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Andrew Anderson © 2012 The Happy Biker All Rights Reserved

CRASHES - How to avoid hurting you, others and your bike!

Crashes happen, it’s a fact of life and we are all human after all! But what can we do reduce the risk to ourselves and others?

We are all born with primeval instincts, run or fight. When we are riding we are, at times, frightened of killing ourselves and others, damaging the bike and having to explain to your nearest and dearest that the latest scrape we have got ourselves into is going to cost the earth… and a bit more to put right.

Let’s face it, on a bike, we don’t have a steel cage to protect us, we have a lid and hopefully a good set of leathers, gloves and boots. As a bike rider we ARE more vulnerable than car drivers, we are susceptible to changing road conditions, pot holes, rain mud and the dreaded diesel.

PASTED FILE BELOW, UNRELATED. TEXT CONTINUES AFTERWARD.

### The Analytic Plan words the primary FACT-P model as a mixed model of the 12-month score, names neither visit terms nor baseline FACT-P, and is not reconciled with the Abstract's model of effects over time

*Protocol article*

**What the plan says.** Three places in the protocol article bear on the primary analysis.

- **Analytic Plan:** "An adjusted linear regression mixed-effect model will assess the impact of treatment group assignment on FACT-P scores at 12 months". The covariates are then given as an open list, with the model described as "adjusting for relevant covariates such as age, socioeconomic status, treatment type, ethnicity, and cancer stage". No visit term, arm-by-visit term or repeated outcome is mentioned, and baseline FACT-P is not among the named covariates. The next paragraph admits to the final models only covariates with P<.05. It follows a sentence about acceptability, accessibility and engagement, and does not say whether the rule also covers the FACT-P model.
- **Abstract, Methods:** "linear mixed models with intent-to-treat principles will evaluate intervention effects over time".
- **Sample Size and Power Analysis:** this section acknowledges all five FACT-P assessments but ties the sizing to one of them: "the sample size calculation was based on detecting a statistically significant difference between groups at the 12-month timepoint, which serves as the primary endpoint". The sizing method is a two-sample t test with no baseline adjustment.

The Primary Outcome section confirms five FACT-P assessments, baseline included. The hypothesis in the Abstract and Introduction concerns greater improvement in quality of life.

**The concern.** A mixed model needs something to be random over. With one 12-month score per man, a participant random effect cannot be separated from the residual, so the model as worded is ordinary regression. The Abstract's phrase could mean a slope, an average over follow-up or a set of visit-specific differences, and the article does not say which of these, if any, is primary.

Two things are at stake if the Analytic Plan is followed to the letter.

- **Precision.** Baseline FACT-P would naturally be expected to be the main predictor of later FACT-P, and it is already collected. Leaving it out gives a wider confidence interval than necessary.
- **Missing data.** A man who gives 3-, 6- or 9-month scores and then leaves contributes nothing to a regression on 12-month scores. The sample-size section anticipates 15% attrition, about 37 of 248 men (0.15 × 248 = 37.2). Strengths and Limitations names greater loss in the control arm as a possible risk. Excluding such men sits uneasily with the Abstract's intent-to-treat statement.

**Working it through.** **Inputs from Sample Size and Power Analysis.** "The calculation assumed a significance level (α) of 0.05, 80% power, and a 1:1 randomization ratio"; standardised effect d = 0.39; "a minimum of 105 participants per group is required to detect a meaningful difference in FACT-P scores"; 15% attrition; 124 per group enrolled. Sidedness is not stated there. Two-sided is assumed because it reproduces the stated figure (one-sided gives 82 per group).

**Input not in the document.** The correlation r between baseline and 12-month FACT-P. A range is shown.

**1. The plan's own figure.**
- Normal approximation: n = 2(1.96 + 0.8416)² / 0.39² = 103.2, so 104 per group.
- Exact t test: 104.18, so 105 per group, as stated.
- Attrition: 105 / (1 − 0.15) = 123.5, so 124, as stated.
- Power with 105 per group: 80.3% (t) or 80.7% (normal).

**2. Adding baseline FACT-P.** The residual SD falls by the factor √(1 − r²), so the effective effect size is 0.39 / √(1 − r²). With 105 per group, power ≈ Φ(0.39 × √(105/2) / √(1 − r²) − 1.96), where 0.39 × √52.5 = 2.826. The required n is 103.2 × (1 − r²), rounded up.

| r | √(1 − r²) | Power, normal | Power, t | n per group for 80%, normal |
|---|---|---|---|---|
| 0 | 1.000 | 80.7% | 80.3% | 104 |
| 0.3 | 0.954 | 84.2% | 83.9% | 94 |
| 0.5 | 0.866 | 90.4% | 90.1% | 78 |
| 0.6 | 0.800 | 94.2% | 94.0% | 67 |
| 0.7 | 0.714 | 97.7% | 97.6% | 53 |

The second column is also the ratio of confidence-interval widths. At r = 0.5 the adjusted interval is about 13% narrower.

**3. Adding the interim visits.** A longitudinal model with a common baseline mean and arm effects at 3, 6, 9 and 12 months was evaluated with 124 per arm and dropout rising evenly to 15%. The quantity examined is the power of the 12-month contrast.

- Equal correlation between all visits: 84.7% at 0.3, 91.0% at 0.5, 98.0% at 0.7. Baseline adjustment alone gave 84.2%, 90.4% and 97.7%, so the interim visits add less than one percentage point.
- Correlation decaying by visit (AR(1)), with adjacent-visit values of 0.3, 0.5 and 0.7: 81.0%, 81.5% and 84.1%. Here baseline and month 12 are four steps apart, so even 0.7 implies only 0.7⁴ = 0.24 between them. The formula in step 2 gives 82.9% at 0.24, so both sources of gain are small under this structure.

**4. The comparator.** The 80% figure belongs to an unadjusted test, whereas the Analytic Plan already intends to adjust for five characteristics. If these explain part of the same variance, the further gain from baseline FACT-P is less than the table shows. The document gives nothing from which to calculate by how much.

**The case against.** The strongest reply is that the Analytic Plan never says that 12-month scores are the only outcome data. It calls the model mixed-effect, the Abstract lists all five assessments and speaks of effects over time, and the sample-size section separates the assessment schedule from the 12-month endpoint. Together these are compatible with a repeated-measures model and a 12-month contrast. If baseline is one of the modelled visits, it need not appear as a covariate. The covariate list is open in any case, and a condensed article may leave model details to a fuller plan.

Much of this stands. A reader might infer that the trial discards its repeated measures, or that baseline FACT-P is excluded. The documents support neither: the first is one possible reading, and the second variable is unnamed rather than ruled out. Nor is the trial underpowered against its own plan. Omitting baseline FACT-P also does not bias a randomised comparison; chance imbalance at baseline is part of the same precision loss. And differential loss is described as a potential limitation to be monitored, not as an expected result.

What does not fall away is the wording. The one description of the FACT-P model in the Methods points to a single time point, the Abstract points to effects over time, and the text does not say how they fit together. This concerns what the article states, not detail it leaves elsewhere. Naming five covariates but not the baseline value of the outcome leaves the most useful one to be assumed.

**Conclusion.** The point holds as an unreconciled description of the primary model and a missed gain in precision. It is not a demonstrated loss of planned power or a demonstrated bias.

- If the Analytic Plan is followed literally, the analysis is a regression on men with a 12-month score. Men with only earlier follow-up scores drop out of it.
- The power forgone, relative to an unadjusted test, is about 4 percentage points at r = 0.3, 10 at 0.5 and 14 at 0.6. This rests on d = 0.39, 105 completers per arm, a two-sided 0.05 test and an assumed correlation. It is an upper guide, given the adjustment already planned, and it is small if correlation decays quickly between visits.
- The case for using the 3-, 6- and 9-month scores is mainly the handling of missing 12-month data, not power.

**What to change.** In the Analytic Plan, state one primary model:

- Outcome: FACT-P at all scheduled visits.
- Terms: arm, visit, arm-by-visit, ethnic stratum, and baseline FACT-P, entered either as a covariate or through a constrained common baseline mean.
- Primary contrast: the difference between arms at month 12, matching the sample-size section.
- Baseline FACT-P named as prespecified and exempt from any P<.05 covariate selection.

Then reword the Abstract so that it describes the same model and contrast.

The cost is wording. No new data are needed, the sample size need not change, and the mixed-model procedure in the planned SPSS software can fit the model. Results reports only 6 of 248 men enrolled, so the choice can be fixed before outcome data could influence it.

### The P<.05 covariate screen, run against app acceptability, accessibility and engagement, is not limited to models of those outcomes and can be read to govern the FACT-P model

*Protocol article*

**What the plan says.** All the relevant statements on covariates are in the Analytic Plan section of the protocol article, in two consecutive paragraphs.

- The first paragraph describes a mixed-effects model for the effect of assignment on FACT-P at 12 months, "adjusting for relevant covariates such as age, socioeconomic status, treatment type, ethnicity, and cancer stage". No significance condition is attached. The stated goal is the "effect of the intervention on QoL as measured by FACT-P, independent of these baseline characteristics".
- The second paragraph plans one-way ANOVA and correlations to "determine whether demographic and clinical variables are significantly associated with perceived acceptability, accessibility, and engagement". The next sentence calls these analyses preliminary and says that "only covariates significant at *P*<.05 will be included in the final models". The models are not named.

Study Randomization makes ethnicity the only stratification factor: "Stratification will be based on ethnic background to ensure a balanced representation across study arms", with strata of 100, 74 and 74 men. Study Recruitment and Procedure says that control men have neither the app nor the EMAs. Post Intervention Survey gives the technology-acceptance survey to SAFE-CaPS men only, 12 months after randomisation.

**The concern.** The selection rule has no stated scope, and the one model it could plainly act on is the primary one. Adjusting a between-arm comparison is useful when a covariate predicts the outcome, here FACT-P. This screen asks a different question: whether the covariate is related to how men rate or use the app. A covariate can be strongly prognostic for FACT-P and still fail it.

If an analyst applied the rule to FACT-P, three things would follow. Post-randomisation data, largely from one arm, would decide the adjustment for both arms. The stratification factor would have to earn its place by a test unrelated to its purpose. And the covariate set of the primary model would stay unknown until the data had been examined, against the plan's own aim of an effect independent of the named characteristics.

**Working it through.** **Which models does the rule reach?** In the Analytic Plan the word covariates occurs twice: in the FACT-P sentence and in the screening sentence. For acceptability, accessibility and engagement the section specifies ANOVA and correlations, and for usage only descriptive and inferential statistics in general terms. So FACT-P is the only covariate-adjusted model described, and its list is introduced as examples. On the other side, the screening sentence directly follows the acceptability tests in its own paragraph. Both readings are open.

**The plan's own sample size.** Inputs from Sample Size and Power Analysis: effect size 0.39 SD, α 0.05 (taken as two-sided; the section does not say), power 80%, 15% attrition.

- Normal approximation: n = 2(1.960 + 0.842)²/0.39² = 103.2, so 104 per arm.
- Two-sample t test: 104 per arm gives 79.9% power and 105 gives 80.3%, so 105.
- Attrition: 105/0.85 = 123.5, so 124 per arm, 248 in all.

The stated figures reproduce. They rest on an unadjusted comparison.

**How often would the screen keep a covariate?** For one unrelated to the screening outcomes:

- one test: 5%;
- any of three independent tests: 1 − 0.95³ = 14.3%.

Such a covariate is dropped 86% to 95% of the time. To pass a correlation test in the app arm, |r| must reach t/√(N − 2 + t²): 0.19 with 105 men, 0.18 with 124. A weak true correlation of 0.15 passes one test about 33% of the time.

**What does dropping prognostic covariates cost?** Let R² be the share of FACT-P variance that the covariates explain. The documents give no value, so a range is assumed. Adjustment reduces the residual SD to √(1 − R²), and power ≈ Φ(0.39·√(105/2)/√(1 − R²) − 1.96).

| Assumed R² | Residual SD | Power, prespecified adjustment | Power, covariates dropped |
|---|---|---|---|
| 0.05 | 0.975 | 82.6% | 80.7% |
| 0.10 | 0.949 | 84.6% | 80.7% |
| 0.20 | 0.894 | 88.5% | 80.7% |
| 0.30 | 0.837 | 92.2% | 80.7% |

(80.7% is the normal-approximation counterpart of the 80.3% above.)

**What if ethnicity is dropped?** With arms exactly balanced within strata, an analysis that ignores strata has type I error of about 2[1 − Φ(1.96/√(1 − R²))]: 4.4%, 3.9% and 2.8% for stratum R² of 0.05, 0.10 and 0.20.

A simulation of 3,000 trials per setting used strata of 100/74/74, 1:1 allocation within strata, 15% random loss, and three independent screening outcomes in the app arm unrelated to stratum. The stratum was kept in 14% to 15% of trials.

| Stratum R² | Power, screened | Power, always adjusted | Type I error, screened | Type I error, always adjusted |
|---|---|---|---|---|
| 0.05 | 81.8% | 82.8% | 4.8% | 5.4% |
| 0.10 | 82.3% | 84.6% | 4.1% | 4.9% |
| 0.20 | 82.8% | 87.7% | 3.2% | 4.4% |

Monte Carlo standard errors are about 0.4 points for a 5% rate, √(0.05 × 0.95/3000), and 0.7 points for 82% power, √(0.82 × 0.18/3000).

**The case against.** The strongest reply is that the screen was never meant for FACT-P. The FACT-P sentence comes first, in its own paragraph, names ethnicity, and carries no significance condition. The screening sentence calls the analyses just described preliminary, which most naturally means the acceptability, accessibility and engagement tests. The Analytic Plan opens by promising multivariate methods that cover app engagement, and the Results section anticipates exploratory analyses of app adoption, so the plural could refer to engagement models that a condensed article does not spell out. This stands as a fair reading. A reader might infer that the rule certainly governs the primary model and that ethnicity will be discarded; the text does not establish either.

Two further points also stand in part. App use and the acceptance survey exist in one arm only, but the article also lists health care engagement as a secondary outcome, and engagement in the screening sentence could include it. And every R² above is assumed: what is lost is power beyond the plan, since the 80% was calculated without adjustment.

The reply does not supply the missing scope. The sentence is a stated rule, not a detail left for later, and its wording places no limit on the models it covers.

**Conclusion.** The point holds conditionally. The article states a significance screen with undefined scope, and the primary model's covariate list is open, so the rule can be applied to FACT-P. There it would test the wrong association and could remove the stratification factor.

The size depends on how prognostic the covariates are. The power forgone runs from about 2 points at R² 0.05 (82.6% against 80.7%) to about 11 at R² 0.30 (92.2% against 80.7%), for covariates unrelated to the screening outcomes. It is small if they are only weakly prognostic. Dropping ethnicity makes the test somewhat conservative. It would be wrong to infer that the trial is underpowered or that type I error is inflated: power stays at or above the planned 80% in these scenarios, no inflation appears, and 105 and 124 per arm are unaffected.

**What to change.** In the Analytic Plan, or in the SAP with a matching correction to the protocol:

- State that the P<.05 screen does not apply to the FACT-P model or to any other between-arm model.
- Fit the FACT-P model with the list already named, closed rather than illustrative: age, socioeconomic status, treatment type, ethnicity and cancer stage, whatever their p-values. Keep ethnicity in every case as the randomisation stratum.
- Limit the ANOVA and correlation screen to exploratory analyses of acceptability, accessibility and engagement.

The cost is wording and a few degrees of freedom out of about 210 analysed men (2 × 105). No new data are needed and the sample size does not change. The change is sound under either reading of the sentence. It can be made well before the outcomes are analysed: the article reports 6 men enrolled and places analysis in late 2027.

We are physically smaller than a car and thus harder to see, even when wearing bright leathers and riding with dipped headlights on! How often do you hear “Sorry mate I didn’t see you” as you pick yourself and your bike up from the road.

You cannot afford to put your safety in other road user’s hands.

If you are unfortunate enough to have a crash, it will happen to all of us at some stage of our riding career (even Rossi crashes), think….. could I have done something differently to avoid the crash? Could you have spotted that diesel early enough to take evasive action? Could you have positioned yourself better to allow other road users to see you more clearly? Were you not concentrating properly?

I know that this will not be popular, but YOUR safety is really in YOUR hands. Ride like a bat out of hell, making iffy overtakes, riding too fast for the conditions and you will come unstuck. Remember, you must be able to stop in the distance you can see is clear ahead of you.

Would you ride your bike blindfolded? Thought not. But have you ever ridden too fast around a blind bend, not knowing if you will hit whatever is stopped in the road ahead? Just because you cant see it, does not mean it's not there.